By Roger Findlay, Gerogery West
For the last few months I have been buying the large hay rolls to feed our small flock of sheep. We have found that dispensing the hay by hand, as a daily ration, is the most economical way and minimises waste. Each hay roll costs sixty dollars and lasts five weeks
Our sheep enjoy eating the fresh hay but they have a habit of soiling it quickly and the new-born lambs like to lie in the hay while the adults eat. Once the hay is soiled, they become choosey and seldom eat it.
It irks me to see anything of value going to waste so I decided to introduce a routine procedure that results in benefits for our health, garden beds and my pocket.
The soiled hay is left on the ground for a few weeks so that it gets a good soaking from winter rain and makes it attractive for worms.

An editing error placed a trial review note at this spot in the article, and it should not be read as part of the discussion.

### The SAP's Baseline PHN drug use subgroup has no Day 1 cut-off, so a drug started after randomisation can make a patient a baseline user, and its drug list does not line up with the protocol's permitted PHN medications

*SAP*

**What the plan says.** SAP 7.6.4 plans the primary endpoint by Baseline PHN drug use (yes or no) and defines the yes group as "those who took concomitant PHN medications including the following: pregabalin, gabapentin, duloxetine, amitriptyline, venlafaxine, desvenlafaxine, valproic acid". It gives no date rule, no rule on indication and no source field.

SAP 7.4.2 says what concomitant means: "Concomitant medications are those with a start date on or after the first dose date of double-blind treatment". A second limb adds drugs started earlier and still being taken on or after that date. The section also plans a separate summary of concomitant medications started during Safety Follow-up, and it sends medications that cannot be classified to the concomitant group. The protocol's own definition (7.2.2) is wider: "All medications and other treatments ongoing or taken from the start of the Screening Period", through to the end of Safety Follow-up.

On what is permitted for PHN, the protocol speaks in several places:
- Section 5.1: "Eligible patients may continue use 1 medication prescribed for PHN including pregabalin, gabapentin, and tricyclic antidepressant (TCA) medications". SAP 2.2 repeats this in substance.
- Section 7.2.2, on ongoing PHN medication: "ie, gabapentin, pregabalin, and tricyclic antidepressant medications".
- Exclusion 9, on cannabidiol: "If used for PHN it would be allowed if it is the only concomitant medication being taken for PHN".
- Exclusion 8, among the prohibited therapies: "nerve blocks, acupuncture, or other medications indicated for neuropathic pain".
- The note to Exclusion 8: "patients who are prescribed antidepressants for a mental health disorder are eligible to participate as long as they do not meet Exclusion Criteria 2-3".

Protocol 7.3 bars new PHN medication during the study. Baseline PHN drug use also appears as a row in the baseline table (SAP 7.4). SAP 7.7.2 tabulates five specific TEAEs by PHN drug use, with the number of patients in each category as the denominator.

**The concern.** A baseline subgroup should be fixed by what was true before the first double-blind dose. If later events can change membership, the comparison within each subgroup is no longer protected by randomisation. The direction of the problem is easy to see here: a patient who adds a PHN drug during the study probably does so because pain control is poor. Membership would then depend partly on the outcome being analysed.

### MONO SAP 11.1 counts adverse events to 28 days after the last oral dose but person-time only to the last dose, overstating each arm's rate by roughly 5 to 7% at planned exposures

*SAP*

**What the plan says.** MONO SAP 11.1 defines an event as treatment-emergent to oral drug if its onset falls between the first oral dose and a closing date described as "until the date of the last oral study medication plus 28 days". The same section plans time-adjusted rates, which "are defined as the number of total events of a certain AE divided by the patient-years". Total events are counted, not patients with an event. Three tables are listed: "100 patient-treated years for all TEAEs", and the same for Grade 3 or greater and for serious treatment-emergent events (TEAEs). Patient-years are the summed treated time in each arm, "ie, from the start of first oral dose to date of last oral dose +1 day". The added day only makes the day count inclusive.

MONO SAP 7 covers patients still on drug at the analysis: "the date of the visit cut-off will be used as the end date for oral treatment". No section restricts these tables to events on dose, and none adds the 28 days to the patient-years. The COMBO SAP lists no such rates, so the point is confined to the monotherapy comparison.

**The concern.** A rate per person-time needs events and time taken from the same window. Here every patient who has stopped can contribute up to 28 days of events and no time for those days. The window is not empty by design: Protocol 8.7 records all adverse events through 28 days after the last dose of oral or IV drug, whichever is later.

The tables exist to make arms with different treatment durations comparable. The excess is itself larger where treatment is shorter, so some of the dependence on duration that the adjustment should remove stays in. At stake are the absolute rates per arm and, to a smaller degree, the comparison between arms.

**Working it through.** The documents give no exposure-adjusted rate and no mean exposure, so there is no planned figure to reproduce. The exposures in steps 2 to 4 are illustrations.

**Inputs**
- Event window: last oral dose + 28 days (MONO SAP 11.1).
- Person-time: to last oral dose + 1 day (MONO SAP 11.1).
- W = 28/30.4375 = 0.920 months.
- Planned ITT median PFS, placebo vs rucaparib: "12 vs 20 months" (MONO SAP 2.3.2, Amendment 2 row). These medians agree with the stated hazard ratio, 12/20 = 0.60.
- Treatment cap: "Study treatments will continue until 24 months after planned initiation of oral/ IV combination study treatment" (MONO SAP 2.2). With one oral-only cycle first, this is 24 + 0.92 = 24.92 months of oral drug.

Not only do I like raking fallen leaves; I like raking soiled hay too. It gives me beneficial exercise, gets the heart pumping and relieves any stress. I see myself being in composting heaven!
The raked, soiled hay is placed in a large wheelbarrow and delivered to the chook pen. They are grateful and start work immediately looking for juicy worms and other tasty morsels. For such small creatures, chooks are incredibly efficient at detrimentally re-arranging prohibited garden areas and flower beds. In this case, they have been harnessed by man to convert the soiled hay into a product beneficial for the garden beds.
I let them work the soiled hay for several weeks. By then it contains a mixture of droppings and scratched-up soil. A handful feels good and you know that the time is right for more raking!
We have been most successful growing potatoes above the ground on layers of newspaper, rotted leaves and straw. Most of the potatoes were harvested a while ago but I let the chooks in the bed to find those that we’d missed. In no time they had exposed the buried treasure and prepared the bed for the next crop!
Meanwhile the cycle continues with sheep eating and soiling, worms wriggling, us raking, chooks excavating and plants growing. Perfect harmony? I think so.